Post Readers: Have you logged Radio Biafra in your part of the world?

Shortwave Radio Recordings: Nigerian Armed Forces Radio

NigeriaAt 06:00 UTC this morning, I recorded one hour of the Nigerian Armed Forces Radio test on 13,775 kHz. This broadcast was transmitted from a 250 kW transmitter in Issoudun, France.

Hypothetically, this may have been the last test transmission of the NAFR as WRMI’s announcement stated the test period would last only one week, beginning June 30th.

Please comment if you continue to log the Nigerian Armed Forces Radio on 13,775 kHz at 06:00 UTC!

Click here to download this recording as an MP3, or simply listen via the embedded player below:

Note that SRAA and SWLing Post contributor, Richard Langley, also recorded the Nigerian Armed Forces Radio on July 4th–click here to listen.

Nigeria’s Freedom Radio shortwave frequencies

Nigeria-Map2

Regarding a previous article posted about Nigeria’s Freedom Radio broadcasting on shortwave, SWLing Post contributor, Richard Langley writes:

According to swskeds, current schedule is:

  • 05:00-06:00 UTC Sunday to Saturday 7415 kHz from Ascension

  • 18:00-19:00 UTC Sunday to Saturday 12050 kHz from Ascension

Many thanks, Richard!

Note that we’re not sure if the frequency listed in the article (9,940 kHz) is correct.  Have any readers heard Freedom Radio on this frequency?

Nigeria’s Freedom Radio to broadcast via shortwave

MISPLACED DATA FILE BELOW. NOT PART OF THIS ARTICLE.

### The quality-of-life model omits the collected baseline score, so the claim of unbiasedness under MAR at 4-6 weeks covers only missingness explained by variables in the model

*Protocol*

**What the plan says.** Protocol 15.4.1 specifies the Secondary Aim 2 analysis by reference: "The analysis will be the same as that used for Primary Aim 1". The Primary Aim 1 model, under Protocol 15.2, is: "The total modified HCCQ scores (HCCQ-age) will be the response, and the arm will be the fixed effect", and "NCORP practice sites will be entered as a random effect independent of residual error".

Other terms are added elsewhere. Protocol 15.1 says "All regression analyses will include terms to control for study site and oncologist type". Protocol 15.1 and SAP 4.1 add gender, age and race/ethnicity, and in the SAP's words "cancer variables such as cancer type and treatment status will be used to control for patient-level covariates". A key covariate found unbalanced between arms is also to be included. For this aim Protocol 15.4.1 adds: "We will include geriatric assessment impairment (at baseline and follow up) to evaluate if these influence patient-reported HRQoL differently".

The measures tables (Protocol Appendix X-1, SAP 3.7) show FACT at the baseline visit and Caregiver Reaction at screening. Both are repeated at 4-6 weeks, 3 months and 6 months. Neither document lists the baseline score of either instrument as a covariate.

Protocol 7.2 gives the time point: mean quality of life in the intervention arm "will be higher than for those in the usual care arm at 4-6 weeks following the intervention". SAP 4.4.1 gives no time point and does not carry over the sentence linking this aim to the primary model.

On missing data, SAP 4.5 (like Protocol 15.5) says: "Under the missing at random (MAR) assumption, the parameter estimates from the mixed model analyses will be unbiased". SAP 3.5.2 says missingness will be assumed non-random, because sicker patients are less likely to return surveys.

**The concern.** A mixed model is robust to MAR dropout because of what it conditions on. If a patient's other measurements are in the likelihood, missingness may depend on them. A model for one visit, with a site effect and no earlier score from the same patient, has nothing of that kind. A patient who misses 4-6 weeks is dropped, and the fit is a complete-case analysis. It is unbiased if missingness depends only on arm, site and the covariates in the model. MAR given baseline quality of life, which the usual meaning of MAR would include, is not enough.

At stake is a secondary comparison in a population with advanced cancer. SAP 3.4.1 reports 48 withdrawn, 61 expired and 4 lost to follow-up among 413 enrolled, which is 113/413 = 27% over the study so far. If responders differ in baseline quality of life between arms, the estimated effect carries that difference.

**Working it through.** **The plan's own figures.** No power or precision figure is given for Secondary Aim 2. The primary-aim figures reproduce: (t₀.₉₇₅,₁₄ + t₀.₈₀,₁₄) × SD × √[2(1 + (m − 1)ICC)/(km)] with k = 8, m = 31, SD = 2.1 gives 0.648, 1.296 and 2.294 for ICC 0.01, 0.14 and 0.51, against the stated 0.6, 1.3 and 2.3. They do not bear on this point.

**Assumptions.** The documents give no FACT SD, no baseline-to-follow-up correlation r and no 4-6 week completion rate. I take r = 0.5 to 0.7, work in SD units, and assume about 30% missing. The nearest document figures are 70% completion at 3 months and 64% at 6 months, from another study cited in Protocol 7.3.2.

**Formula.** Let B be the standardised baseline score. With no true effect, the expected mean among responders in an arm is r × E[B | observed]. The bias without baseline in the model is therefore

Nigeria-Map2

(Source: Albawaba)

Residents of Nigeria’s north-east have lived in isolation for two years. Terrorists frequently target phone lines in order to cut off communication. Traders avoid the region. Journalists live under threat.

But a new radio programme is now bringing important information to three states – Borno, Adamawa and Yobe – which have been under a state of emergency since May 2013 and turned by the army into a battleground against Islamist terrorist group Boko Haram.

[…]Most radio stations in north-eastern Nigeria are government-owned and broadcast in Hausa or English. For the tens of thousands of Kanuri-speaking people, there is no independent source of information, only state-sanctioned news and Boko Haram propaganda.

“Boko Haram controls people by inducing fear. Without alternatives, people are very much under the influence of Boko Haram’s propaganda,” says Wada. “Through Dandal Kura, we try to work against the propaganda by giving listeners objective information.”

Dandal Kura, which means “the big hall” in Kanuri, was initially set up in January as a three-month pilot project funded by United States development agency USAID. Since April, the programme is managed and run by Freedom Radio, a private broadcaster based in Kano.

[…]What is special about Dandal Kura is not only the language. The programme is transmitted by shortwave, on 9940 kHz, instead of the commonly used FM frequency band.

Shortwave is especially important in rural areas across Africa where FM waves hardly reach, but shortwave radios are easily available for an affordable price. In northern Nigeria they can be bought at any marketplace for about 600 Naira (3 dollars).

There is another key advantage: The shortwave transmission system is located hundreds of kilometres away – on the Atlantic island of Ascension – which means it cannot be destroyed by Boko Haram.

An FM transmitter, in contrast, would have to be installed on the ground in northern Nigeria.

“If we had set up FM transmitters, there would have been a high chance that Boko Haram would take them out,” says Smith, who has experience in setting up radio stations in African conflict zones, including Somalia and Central African Republic.

Click here to read the full article at Albawaba.